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StorageIO Out and About Update - VMworld 2014


Here is a quick video montage or mash-up if you prefer  that Cory Peden (aka the Server and StorageIO Intern @Studentof_IT) put together  using some video that recorded while at VMworld 2014 in San Francisco. In this  YouTube video we take a quick tour around the expo hall to see who as well as what we  run into while out and about.


VMworld 2014 StorageIO Update


For those of you who were at VMworld 2014 this  will give you a quick Dejavu memory of the sites and sounds while for those who  were not there, see what you missed to plan for next year. Watch for  appearances from Gina Minks (@Gminks) aka Gina Rosenthal (of BackupU)and Michael (not Dell)  of Dell Data Protection, Luigi Danakos (@Nerdblurt) of HP Data Protection who  lost his voice (tweet Luigi if you can help him find his voice). With Luigi we were able to get in a  quick game of  buzzword bingo before catching up with Marc Farley (@Gofarley) and John Howarth  of Quaddra Software. Mark and John talk about their new   solution from Quaddra which  will enable searching and discovering data across different storage systems and  technologies. 


Other visits include a quick look at an EVO:Rail from  Dell, along with Docker for Smarties overview with Nathan LeClaire (@upthecyberpunks)  of Docker (click here to watch the extended interview with Nathan).

Docker for smarties


Check out the conversation with Max Kolomyeytsev of StarWind Software (@starwindsan)  before we get interrupted by a sales person. During our walk about, we also bump into Mark Peters (@englishmdp)  of ESG facing off video camera to video camera.


Watch for other things including rack cabinets that look like compute servers yet that have a large video screen so they can be software defined for different demo purposes.

virtual software defined server


Watch for more Server and StorageIO Industry Trend Perspective podcasts, videos as well as out and about updates soon, meanwhile check out others here.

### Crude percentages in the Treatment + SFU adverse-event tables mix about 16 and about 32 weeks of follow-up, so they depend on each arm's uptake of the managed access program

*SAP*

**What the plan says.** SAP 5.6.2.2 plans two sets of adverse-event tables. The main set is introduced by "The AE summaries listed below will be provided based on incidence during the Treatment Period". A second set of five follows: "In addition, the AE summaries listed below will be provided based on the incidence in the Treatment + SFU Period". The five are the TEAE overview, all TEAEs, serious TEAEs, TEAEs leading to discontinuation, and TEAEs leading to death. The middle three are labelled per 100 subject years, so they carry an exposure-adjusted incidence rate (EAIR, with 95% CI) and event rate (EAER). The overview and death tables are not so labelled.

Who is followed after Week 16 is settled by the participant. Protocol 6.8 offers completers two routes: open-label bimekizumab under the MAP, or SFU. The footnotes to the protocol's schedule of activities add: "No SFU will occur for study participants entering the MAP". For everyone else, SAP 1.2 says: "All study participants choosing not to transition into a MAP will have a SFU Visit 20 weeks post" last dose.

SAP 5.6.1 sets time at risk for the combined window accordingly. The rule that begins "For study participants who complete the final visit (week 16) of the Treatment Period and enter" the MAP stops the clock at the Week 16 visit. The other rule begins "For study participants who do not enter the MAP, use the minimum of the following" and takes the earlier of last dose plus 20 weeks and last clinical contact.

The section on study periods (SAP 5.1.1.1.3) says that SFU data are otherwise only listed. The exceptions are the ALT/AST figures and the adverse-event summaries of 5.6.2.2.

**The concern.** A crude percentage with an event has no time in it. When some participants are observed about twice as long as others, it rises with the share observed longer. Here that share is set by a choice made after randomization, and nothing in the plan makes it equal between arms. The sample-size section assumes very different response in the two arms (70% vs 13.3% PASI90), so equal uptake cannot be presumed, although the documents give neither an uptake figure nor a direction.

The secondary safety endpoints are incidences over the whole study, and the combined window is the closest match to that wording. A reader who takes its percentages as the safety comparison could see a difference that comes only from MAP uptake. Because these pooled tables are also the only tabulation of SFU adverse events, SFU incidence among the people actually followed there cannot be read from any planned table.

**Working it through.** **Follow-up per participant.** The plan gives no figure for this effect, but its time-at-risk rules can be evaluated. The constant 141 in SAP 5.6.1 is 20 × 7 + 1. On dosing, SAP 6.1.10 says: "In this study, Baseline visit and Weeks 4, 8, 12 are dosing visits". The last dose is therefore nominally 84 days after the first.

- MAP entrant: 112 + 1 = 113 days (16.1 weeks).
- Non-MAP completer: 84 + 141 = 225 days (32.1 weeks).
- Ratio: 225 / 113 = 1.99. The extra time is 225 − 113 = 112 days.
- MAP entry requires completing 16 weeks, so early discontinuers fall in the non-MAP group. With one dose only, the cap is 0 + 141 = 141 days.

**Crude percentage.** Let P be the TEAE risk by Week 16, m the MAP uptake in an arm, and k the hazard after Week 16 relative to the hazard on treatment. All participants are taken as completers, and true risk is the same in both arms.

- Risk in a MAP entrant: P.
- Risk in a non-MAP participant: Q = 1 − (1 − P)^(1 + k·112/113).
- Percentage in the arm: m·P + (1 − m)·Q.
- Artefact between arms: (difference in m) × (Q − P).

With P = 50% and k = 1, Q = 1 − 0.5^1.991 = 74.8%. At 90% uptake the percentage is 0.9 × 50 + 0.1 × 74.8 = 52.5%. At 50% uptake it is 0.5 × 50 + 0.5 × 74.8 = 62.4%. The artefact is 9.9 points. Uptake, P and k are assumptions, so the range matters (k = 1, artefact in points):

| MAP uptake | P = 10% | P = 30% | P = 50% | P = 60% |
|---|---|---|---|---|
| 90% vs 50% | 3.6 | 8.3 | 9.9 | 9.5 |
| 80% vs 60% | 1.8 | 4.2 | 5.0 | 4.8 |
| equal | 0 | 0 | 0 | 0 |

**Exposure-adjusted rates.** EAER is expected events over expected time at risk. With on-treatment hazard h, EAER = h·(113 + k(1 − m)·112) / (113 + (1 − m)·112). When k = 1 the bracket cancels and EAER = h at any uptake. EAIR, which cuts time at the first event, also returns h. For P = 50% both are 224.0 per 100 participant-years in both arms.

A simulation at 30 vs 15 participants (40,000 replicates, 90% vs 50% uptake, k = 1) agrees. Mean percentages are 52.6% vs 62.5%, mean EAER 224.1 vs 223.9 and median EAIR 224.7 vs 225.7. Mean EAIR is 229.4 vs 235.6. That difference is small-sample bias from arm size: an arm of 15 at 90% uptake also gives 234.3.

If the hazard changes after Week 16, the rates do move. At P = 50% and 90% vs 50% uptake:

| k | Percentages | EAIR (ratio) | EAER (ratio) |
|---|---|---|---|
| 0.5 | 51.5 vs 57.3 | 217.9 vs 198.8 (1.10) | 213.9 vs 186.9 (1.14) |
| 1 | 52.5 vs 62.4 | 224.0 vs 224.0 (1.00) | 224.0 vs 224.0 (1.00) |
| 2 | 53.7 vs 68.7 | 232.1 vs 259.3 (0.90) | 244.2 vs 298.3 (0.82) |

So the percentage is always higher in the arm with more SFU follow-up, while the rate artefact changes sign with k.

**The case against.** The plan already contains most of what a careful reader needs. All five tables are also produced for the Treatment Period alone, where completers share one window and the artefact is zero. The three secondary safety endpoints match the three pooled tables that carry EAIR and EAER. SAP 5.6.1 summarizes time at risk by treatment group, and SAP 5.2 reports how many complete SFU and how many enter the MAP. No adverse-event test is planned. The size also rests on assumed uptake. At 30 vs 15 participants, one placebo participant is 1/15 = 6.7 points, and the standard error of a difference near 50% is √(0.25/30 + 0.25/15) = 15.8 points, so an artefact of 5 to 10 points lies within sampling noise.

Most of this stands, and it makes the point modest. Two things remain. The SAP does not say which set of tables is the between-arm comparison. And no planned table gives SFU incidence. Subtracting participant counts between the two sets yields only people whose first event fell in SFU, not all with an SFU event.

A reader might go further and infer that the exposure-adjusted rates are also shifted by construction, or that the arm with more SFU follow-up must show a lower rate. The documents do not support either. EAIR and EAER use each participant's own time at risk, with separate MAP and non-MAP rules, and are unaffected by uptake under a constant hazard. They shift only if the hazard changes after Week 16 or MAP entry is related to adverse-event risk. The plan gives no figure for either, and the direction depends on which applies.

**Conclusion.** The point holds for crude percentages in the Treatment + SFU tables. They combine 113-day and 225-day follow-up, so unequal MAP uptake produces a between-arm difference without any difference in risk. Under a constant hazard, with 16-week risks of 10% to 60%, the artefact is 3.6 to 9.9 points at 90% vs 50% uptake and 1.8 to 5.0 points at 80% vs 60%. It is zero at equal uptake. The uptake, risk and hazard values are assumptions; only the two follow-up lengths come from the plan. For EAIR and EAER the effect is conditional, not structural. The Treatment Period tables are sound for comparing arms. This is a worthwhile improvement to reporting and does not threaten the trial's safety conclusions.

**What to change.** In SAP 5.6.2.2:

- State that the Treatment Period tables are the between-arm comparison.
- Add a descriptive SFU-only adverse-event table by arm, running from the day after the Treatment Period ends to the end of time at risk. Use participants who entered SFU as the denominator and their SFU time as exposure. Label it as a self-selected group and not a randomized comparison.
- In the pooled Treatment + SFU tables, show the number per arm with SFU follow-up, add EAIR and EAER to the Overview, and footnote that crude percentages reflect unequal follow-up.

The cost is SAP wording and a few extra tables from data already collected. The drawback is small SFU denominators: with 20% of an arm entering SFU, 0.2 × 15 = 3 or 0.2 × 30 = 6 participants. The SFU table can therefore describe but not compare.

Ok, nuff said (for now)


Cheers gs

Storage I/O trends

Lenovo ThinkServer TD340 Server and StorageIO lab Review

Earlier this year I did a review of the Lenovo ThinkServer TS140 in the StorageIO Labs (see the review here), in fact I ended up buying a TS140 after the review, and a few months back picked up another one. This StorageIOlab review looks at the Lenovo ThinkServer TD340 Tower Server which besides having a larger model number than the TS140, it also has a lot more capabilities (server compute, memory, I/O slots and internal hot-swap storage bays. Pricing varies depending on specific configuration options, however at the time of this post Lenovo was advertising a starting price of $1,509 USD for a specific configuration here. You will need to select different options to decide your specific cost.

Lenovo TD340

The TD340 is one of the servers that Lenovo has had prior to its acquisition of IBM x86 server business that you can read about here. Note that the Lenovo acquisition of the IBM xSeries business group has begun as of early October 2014 and is expected to be completed across different countries in early 2015. Read more about the IBM xSeries business unit here, here and here.

The Lenovo TD340 Experience